But I never, ever compromise on buying a real Christmas tree. “Of course you bloody don’t!” my friend declares over the lunch he is paying for. I had declined his lunch invite earlier that day, as I always do when someone invites me to something spontaneous. When your budget is as tight as mine, there is no room for spontaneity. And so he insisted on paying.
“In case you wanted to come to the Christmas dinner but are worried about money, I checked and you can order off the bar snacks menu on the day instead of having the set menu,” another friend messages me.
I’ve been the poor one, not just for Christmas but all year round, for as long as most of my friends have known me. If they want to see me outside of my shoebox flat it means either they are buying me lunch or a drink, or they have scheduled it so far in advance that I have budgeted for it. But at Christmas – no matter how far in advance my friends invite me – I simply cannot afford to go out on top of buying gifts for the five non-negotiable people I have got my list down to.
Even when people know your budget is tight, few understand what it is like to live in London on a £15 to £30 a week budget. So, as sympathetic as they might be, and as indulgent, generous and helpful as they are, I can’t help but feel guilty as I say no to one more Christmas invite. It feels rude. Under normal, non-COVID circumstances I would always reply to my friend that I will definitely come to the Christmas dinner in that case, knowing full well it will mean drinking tap water and not ordering any food. Everyone will encourage me to eat and have wine and not to worry and I will love them for it but I won’t accept. I won’t be that girl. Not in December. December is the one month where I want to repay the generosity shown to me all year by those I love, and the support of my friends, who encourage me and believe in me even when I don’t believe in myself. Except that I never can; the best I can hope to do is show up to the events they organise.
I know what some of you might be thinking: You can’t be that poor if you buy a real tree. But I can. I really can. The money I will spend on my tree could cover the presents for my niece and nephew, or it could cover the set Christmas dinner with friends, or it could cover a bottle of Prosecco in the pub with friends, or it could be the difference between eating homemade soup from the scraps of leftover vegetables in the fridge all week and three square meals a day – but it can’t cover them all.
Not buying the tree might solve one problem and give me a moment’s relief but buying the tree gives me so much more. It makes me feel part of Christmas even when I have to turn down invites. It tells me that I am a grown-up when, most days, I still feel like a 15-year-old girl waiting for someone to pick her up from the school called life where I seem to have been left; the gap below the branches where the presents should be reminds me how lucky I am to have so many loved ones to want to buy gifts for, even if I can't actually buy them.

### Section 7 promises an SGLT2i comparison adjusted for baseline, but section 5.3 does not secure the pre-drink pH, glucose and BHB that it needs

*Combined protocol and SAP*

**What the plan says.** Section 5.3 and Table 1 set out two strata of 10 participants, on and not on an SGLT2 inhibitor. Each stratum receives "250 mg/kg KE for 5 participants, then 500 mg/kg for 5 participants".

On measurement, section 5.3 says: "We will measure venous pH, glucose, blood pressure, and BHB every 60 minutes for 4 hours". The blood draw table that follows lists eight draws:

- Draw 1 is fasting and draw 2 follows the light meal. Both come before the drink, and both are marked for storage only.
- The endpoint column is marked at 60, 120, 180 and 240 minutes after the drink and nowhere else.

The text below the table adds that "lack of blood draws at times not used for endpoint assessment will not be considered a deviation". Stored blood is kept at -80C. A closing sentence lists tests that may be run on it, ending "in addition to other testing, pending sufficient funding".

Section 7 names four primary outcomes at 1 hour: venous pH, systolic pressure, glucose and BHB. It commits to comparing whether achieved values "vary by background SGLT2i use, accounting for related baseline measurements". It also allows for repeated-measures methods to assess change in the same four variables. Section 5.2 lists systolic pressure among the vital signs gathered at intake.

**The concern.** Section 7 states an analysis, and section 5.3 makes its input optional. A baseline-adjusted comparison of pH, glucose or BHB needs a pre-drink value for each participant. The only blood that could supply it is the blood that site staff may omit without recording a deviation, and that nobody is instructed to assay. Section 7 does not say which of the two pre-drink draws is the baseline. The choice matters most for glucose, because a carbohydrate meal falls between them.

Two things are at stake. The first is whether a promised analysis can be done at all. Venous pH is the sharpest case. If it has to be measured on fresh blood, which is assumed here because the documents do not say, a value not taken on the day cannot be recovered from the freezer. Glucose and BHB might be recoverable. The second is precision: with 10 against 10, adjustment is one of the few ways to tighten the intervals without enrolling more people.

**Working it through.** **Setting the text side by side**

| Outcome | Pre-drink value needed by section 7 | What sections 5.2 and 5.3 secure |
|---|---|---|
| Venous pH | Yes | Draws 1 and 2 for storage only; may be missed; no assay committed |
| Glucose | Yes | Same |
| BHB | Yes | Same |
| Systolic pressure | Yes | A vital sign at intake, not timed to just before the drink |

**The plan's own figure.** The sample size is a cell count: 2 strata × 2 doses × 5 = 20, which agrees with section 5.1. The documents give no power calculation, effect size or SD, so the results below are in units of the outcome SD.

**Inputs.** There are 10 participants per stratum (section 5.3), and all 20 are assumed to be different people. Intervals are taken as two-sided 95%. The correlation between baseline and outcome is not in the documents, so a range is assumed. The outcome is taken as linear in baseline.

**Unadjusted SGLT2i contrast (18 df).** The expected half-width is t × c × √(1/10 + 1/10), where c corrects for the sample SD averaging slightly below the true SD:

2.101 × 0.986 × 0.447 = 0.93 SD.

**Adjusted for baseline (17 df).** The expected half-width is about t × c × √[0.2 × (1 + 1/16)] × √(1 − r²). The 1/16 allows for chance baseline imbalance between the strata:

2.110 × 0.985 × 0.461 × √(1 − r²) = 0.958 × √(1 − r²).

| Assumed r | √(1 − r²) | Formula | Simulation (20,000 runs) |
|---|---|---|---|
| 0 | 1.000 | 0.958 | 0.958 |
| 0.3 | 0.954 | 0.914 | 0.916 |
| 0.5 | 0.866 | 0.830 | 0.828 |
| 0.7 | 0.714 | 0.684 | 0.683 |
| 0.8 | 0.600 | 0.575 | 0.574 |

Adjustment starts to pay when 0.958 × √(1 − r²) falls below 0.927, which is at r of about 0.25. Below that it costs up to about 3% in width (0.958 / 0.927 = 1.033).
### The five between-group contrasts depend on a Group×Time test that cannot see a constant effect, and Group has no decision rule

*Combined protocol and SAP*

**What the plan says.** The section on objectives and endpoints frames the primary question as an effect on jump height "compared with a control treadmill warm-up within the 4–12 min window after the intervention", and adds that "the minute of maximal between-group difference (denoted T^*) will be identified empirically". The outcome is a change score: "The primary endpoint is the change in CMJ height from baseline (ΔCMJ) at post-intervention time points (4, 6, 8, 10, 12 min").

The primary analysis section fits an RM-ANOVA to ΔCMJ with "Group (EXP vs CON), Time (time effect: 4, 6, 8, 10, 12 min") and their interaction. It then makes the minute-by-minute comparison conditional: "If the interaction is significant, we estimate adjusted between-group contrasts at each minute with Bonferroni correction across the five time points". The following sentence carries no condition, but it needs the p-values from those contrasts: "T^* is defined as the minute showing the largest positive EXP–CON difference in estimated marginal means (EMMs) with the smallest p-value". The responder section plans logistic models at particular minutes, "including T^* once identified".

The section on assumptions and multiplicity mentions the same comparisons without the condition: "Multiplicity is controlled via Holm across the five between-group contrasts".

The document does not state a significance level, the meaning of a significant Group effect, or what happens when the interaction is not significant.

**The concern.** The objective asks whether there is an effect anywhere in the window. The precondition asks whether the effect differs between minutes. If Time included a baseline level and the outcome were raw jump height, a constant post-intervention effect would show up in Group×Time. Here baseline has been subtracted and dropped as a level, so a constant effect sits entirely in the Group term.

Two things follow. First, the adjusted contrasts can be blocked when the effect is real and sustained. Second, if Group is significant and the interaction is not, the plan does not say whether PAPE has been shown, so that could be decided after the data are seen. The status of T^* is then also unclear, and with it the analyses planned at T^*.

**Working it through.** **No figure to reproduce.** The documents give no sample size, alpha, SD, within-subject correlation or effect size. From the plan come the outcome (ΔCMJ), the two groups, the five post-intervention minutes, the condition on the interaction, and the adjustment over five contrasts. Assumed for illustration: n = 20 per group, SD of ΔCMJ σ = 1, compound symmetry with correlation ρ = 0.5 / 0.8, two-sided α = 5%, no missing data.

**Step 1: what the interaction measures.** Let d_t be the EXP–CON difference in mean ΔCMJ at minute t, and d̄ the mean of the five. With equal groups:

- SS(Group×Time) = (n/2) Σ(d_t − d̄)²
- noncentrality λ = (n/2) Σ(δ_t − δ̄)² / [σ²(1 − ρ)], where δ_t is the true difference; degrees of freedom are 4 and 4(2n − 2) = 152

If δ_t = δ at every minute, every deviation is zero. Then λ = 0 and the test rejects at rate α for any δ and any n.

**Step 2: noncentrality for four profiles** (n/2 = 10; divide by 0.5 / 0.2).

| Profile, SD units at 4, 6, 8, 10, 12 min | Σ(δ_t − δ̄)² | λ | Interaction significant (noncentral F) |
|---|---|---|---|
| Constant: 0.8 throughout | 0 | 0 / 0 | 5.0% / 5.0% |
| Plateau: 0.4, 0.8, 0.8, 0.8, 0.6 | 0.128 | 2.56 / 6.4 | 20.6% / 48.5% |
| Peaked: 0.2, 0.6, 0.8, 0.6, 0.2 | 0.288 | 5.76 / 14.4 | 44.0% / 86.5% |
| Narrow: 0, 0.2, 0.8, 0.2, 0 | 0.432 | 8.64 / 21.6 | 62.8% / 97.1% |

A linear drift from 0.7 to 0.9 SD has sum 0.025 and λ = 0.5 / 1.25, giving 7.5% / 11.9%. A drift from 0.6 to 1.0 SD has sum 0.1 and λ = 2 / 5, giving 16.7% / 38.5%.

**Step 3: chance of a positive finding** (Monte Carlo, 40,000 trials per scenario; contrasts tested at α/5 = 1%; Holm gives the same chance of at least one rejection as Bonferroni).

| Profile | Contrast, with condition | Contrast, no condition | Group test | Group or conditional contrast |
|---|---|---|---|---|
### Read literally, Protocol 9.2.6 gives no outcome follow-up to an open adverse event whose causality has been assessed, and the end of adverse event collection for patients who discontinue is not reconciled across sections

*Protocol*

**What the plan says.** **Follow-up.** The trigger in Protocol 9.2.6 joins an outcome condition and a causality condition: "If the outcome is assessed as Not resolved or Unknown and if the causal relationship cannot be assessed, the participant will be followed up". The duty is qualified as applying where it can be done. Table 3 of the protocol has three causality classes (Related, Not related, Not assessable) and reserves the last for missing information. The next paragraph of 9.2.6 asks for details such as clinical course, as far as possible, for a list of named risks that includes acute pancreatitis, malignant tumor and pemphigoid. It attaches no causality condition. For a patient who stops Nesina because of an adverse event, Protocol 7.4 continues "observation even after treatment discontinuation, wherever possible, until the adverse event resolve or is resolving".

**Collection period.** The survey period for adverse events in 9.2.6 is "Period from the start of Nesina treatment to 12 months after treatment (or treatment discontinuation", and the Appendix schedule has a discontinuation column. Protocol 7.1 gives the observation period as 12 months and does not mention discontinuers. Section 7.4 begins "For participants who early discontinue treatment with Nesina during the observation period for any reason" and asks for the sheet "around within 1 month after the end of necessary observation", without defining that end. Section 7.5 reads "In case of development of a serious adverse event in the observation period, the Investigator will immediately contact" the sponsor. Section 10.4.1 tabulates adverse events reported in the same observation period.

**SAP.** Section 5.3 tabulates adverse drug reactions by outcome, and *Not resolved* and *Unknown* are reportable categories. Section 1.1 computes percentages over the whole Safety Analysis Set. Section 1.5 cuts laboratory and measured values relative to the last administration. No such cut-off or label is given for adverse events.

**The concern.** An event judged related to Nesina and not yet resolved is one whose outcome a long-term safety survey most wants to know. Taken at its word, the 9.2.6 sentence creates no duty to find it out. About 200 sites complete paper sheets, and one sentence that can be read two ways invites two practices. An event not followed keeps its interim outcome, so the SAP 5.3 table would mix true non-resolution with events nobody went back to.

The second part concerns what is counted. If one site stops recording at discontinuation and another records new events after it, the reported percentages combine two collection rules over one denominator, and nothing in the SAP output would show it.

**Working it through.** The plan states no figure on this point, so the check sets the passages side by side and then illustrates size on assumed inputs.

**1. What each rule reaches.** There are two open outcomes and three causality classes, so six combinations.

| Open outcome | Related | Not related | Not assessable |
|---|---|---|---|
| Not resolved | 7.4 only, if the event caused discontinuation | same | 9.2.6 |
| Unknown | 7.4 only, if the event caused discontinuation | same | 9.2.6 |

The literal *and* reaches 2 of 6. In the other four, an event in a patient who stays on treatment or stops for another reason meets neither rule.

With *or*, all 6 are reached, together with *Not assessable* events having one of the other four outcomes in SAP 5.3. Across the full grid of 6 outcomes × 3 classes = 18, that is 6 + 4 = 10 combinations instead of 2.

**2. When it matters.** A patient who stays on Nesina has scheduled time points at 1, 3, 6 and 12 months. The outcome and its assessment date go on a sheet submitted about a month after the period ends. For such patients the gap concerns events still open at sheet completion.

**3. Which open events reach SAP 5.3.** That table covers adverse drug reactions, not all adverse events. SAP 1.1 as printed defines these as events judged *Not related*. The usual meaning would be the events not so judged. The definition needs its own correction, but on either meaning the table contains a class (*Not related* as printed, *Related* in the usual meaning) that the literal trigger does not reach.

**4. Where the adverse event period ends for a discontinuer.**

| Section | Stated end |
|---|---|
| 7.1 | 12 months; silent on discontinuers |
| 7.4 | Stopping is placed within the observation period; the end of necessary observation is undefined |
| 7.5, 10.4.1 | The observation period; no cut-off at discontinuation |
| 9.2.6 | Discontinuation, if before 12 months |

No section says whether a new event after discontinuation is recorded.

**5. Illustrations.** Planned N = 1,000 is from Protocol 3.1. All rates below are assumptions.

When I had flatmates the cost was shared, as was the struggle to get the blasted thing home, stand it up straight, and thread it evenly with lights. The decorations that covered the tree had been left behind by flatmates past and the tree-buying ritual was a nice excuse to get our busy lives in line for one night a year.
When I moved into my studio flat I didn’t think I would be able to afford a tree and imagined that if I did get one, it would probably be really small – pot plant-sized. But when Christmas arrived that first year, I found myself buying a tree I was fairly sure was too big for my flat. I bought cheap tree lights and then raided my drawers for old bits of ribbon, which I cut up and tied to the branches in decoration. Over the years I’ve bought a few baubles but the ribbons go on the tree every year; a reminder that poverty can lead to some of my better ideas. The ribbons cost £2 and they look brilliant.
Having a budget forces you to be imaginative, from creating a recipe using dry lentils and half a questionable onion because that’s all the food you have left, to making homemade presents in the form of truffles out of some old chocolate and a slab of butter, to crafting your own Christmas decorations or hanging an old drawer on the wall as a makeshift shelf.
But it also makes you imaginative in other ways. I find extra work in December to cover the present money; there are always retail companies or bars looking for event staff. I always, always find the money for presents in the end, somehow.
I will never be the sort of person who can buy presents in the January sale; I can never even buy them over the Black Friday weekend. I will be working extra shifts, new events, temp jobs, buying one present with each extra bit of money that comes in, right up until the last possible minute. And I will be sitting at home on my days off from second jobs, in the cosiest of flats with the smell of my real tree and the warmth of Christmas lights reminding me why it is all worth it.
As I hand over my card and pay the £30 for the tree, I feel a frisson of excitement about getting out my old bits of ribbon and bringing Christmas home. And, hey, this year I found potted trees near my flat with free delivery, so I won’t have to struggle home via two buses like in previous years. Things are already looking up.